This idea or this affection caused by a word, which nothing but a word could annex to the others, raises a very great degree of the sublime; and this sublime is raised yet higher by what follows, a “universe of Death.” Here are again two ideas not presentable but by language; and an union of them great and amazing beyond conception; if they may properly be called ideas which present no distinct image to the mind:—but still it will be difficult to conceive how words can move the passions which belong to real objects, without representing these objects clearly. This is difficult to us, because we do not sufficiently distinguish, in our observations upon language, between a clear expression and a strong expression. These are frequently confounded with each other, though they are in reality extremely different. The former regards the understanding, the latter belongs to the passions. The one describes a thing as it is; the latter describes it as it is felt. Now, as there is a moving tone of voice, an impassioned countenance, an agitated gesture, which affect independently of the things about which they are exerted, so there are words, and certain dispositions of words, which being peculiarly devoted to passionate subjects; and always used by those who are under the influence of any passion, touch and move us more than those which far more clearly and distinctly express the subject matter. We yield to sympathy what we refuse to description. The truth is, all verbal description, merely as naked description, though never so exact, conveys so poor and insufficient an idea of the thing described, that it could scarcely have the smallest effect, if the speaker did not call in to his aid those modes of speech that mark a strong and lively feeling in himself. Then, by the contagion of our passions, we catch a fire already kindled in another, which probably might never have been struck out by the object described. Words, by strongly conveying the passions, by those means which we have already mentioned, fully compensate for their weakness in other respects. It may be observed, that very polished languages, and such as are praised for their superior clearness and perspicuity, are generally deficient in strength. The French language has that perfection and that defect, whereas the Oriental tongues, and in general the languages of most unpolished people, have a great force and energy of expression; and this is but natural. Uncultivated people are but ordinary observers of things, and not critical in distinguishing them; but, for that reason, they admire more, and are more affected with what they see, and therefore express themselves in a warmer and more passionate manner. If the affection be well conveyed, it will work its effect without any clear idea, often without any idea at all of the thing which has originally given rise to it.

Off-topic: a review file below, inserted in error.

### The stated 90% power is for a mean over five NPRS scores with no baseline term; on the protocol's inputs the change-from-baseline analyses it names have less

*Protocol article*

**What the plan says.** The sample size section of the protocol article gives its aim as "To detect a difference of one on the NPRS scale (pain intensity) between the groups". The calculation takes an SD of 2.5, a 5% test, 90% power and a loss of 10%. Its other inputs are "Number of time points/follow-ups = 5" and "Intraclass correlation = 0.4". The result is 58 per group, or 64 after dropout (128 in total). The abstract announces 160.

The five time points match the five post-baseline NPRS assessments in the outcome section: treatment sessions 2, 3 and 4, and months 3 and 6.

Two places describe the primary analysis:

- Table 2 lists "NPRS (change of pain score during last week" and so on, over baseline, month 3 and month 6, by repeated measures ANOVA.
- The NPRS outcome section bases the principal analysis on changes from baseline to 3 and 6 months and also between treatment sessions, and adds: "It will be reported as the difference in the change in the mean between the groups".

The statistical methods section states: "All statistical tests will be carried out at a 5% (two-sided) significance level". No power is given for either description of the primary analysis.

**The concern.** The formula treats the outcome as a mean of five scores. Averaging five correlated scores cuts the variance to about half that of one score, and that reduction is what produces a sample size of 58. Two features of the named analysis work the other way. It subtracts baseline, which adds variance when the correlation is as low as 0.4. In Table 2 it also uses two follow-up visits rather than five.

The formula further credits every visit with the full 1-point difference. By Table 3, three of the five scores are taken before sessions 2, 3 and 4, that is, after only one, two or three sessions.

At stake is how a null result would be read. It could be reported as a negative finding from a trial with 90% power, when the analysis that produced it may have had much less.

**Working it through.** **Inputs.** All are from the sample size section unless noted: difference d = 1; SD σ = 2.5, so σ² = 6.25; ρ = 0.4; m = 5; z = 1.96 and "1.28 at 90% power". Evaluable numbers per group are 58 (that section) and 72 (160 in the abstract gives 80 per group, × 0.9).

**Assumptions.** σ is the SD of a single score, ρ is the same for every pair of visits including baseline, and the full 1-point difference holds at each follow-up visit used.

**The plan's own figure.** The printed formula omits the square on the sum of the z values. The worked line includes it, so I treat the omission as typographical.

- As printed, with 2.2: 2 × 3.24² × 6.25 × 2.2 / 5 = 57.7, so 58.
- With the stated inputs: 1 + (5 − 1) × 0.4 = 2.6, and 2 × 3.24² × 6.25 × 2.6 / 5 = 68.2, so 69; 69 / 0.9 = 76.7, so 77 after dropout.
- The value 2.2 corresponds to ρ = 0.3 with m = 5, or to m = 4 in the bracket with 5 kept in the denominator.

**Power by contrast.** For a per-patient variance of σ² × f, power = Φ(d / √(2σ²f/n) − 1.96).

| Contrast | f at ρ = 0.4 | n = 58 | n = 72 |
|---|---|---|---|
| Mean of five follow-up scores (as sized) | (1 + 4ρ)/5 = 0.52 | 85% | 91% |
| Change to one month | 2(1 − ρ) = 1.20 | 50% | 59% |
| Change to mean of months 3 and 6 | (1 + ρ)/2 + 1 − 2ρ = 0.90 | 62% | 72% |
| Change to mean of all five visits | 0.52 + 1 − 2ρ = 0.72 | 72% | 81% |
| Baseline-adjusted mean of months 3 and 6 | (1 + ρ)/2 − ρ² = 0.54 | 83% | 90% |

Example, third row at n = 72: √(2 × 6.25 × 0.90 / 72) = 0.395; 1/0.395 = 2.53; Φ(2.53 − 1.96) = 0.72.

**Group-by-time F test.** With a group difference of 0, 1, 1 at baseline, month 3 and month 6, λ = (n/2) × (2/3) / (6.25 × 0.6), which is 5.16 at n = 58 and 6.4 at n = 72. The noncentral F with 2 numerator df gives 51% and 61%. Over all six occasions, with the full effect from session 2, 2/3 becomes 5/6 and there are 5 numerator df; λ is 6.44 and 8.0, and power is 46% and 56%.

1
  It might be expected from the fertility of the subject, that I should consider poetry, as it regards the sublime and beautiful, more at large; but it must be observed that in this light it has been often and well handled already. It was not my design to enter into the criticism of the sublime and beautiful in any art, but to attempt to lay down such principles as may tend to ascertain, to distinguish, and to form a sort of standard for them; which purposes I thought might be best effected by an inquiry into the properties of such things in nature, as raise love and astonishment in us; and by showing in what manner they operated to produce these passions. Words were only so far to be considered, as to show upon what principle they were capable of being the representatives of these natural things, and by what powers they were able to affect us often as strongly as the things they represent, and sometimes much more strongly.  2